diversity in film

Study Proves What We All Know: Films Lose Money When They Lack Actual Diversity

Imagine seeing $130 million dollars on the table, yours for the taking, and then deciding, “Nah, all good bro.” This is essentially the vibe I’m getting from Hollywood Studios today. We’ve always known that true diversity pays, but a new report from the UCLA-based Center for Scholars and Storytellers has consistently found that “movies with racially diverse cast members perform better at the box office.” Not only that, but a lack of authentic diversity can result in major losses.

People are hungry for stories they seem themselves in. Films like Black Panther, Coco, Moana, Crazy Rich Asians all did massive numbers during their respective runs. Like, we’re talking top ten highest-grossing films of *all time* for Black Panther. The report also found that films that lack authentic diversity in their storytelling could expect to lose up to $130 million over the course of their run, and that big-budget films tend to be hit harder.

The emotional, social and personal benefit of more people’s stories being told is difficult to quantify but so, so important. Stephanie Allain, who founded her own studio Homegrown Pictures and helmed Dear White People as a producer, shared a story in the report that crystallises one example.

“When I first read Boyz N the Hood, I immediately connected to the material because I went to school in Inglewood and I knew these kids. The representation was authentic and true to the Black experience, both for the protagonists and for the antagonists, and I knew that with John Singleton at the helm of his own story, it would resonate in a big way. What I didn’t know is that authentic representation is so powerful, it changed the culture: Drive-by shootings plunged after kids were able to see themselves on screen.”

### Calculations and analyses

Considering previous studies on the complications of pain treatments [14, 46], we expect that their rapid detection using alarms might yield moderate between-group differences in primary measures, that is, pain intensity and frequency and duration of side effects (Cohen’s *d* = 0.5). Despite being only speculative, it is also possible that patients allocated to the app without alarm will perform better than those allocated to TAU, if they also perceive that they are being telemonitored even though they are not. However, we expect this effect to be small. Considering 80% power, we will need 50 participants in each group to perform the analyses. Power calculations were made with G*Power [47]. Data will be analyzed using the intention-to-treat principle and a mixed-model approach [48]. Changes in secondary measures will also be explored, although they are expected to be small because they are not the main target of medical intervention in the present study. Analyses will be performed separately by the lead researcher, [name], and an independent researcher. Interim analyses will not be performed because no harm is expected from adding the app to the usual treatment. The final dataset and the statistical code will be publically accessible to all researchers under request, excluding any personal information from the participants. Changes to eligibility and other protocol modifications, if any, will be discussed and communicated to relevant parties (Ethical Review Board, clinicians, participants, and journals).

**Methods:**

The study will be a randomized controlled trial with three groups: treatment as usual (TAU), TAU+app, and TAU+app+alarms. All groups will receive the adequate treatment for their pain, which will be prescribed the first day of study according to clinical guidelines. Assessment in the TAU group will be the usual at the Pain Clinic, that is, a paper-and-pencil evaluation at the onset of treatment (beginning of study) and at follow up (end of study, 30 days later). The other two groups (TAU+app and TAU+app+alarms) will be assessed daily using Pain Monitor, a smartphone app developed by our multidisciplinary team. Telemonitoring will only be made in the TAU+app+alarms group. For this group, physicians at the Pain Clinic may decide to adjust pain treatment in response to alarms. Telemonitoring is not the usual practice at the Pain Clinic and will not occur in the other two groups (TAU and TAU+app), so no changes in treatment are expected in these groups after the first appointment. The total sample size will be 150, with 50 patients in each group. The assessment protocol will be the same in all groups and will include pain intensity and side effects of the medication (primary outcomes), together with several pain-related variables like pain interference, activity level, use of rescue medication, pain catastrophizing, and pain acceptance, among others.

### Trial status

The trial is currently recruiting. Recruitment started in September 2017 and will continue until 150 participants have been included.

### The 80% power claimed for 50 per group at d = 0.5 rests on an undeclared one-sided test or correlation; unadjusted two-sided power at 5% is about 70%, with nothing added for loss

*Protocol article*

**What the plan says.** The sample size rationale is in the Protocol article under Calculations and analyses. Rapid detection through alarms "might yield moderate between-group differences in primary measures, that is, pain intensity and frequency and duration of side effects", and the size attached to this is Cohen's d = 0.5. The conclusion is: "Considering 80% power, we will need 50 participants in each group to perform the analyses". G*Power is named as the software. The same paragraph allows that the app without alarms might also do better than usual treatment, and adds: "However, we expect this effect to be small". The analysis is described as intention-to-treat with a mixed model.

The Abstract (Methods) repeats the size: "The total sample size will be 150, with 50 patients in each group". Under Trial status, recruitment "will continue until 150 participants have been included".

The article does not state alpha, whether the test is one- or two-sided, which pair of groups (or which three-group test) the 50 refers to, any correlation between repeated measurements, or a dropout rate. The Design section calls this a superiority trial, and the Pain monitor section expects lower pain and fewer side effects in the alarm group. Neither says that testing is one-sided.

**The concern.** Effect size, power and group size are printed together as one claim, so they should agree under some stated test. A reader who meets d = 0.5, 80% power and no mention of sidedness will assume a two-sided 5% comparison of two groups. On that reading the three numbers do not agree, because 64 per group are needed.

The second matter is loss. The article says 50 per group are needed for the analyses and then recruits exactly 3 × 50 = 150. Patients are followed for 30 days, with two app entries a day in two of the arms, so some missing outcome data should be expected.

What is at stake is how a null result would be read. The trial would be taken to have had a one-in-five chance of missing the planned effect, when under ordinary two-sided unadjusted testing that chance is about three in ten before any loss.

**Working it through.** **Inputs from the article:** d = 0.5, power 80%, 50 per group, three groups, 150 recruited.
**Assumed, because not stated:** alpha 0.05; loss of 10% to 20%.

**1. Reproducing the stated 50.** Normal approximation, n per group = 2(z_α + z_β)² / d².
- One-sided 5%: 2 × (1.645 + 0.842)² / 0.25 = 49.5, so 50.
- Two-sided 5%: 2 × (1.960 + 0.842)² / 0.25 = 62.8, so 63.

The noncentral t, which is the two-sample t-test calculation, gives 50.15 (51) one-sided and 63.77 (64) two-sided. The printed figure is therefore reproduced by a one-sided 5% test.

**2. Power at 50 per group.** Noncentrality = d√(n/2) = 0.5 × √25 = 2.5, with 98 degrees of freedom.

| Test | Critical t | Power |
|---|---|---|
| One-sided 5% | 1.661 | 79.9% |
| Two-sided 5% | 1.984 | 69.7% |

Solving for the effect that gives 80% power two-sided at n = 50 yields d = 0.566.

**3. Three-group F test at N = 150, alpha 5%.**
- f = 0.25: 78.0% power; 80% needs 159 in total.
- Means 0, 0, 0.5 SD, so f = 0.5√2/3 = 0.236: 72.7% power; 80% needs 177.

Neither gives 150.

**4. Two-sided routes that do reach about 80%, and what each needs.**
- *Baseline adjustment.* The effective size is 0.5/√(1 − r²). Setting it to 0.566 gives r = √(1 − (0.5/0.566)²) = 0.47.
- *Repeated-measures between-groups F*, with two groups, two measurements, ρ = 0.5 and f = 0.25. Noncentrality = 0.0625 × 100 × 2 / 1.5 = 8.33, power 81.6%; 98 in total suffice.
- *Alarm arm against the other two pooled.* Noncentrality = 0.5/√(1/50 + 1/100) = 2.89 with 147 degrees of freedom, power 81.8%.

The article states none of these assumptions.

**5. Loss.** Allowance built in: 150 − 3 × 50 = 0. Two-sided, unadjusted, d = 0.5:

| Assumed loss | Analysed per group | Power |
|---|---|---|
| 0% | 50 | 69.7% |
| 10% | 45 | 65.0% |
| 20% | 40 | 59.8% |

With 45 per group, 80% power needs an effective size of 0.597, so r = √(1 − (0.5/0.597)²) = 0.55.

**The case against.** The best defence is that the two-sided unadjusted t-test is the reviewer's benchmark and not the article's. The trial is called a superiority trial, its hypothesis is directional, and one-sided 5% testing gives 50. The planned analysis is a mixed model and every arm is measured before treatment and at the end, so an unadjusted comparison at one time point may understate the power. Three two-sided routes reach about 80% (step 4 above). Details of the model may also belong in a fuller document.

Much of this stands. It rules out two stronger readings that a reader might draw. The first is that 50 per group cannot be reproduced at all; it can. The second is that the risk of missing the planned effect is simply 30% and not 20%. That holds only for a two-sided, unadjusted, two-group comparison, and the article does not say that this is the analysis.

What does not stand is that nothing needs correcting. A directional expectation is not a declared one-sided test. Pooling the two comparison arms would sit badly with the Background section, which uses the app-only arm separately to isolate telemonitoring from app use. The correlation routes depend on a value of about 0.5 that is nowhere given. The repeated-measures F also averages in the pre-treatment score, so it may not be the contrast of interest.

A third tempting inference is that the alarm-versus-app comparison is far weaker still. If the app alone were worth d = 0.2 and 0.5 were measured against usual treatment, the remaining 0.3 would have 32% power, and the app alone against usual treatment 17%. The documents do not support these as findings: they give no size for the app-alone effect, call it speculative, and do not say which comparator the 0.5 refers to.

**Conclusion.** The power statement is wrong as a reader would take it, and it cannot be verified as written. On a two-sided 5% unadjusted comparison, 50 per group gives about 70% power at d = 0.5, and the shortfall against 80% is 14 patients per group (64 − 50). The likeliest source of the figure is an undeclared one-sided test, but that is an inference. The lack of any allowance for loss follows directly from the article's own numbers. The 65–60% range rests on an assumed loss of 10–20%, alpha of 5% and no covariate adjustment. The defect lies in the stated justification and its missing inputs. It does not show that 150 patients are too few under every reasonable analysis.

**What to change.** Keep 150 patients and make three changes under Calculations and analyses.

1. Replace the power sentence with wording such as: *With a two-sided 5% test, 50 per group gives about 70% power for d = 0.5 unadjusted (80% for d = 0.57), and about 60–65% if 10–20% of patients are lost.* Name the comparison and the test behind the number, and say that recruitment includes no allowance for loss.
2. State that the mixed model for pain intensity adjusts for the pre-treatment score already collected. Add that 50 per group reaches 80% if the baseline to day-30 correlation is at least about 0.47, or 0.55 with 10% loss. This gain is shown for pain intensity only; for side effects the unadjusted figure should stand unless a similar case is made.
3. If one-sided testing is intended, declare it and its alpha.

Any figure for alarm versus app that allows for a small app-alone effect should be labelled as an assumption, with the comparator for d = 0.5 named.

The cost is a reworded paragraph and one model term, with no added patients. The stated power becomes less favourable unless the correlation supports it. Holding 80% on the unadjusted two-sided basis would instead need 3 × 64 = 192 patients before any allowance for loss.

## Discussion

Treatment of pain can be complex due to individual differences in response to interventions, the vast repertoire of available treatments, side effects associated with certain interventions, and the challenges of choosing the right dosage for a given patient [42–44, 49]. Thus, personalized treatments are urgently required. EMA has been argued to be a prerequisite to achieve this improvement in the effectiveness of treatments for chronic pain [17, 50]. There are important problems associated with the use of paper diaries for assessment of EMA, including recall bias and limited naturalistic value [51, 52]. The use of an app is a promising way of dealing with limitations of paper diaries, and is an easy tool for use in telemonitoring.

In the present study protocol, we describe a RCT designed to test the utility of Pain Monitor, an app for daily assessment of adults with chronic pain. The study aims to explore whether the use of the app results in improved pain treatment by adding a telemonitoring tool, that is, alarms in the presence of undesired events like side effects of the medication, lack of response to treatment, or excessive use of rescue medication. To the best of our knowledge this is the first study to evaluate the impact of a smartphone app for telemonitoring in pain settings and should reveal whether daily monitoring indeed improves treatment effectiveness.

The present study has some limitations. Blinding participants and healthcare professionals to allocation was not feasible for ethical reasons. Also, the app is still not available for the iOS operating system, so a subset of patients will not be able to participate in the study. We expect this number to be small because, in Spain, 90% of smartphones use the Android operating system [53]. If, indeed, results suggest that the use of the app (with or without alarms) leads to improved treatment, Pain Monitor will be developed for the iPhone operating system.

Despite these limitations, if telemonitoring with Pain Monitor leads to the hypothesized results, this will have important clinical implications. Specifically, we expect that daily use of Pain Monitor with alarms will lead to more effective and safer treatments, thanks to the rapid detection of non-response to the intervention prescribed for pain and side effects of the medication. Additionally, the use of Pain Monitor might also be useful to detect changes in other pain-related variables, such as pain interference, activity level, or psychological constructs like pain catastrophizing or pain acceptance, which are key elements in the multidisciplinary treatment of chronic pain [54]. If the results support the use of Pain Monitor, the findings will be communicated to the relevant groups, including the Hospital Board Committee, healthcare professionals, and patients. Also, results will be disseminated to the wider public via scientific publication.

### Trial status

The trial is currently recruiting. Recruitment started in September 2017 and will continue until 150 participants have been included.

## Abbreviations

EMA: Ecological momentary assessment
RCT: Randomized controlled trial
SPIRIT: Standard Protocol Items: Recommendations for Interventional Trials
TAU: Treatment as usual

Onscreen representation—in film, TV, behind news desks, etc—doesn’t solve all of the structural problems and systemic racism that people face. But it does mean that marginalised voices, faces and stories get out into the world where they can affect social change, uplift people and comfort people. As well as just providing something a little different to the usual white-centric fodder, ya know!

This extends beyond just racial representation, btw! The report’s authors note that while it’s good that more attention is being given to which faces are filling screens, what happens behind the camera is just as important.

“In light of the national conversation around systemic racism, it is well past time for entertainment media creators to think beyond on-screen numerical representation as a marker of ‘inclusivity and diversity,’ senior author of the report, Yalda T. Uhls, said. “Diverse representation in race, gender, sexual orientation, disability, and their intersections, particularly behind the camera, is still lacking and slow to change. Without including a broader swath of voices on every level of a production, from set decorator or costume designer to director or actor, stories and characters will come across as stereotypical.”

Disney’s recent Mulan adaptation came under fire for this very reason, with many fans disappointed with the ham-fisted treatment of Chinese culture.

The report makes a number of sensible recommendations for studios to ensure that inclusivity isn’t just an afterthought in the movies they’re making, and we’re hoping the spectre of a hefty box office loss ensures they actually follow through.

If you’re looking to wash your eyeballs with some fun stuff right now? We’re recommending Jordan Peele’s series Lovecraft Country and Kate Winslet and Saoirse Ronan’s queer period piece Ammonite, as well as our old faves Sex Education, Euphoria and Never Have I Ever.

Monisha Rudhran (@monishamay) is a writer and chronic Pisces. Formerly at Syrup, she's now a Digital Content Producer at ELLE and marie claire Australia. She’s into trying to be a better person and sparkling water.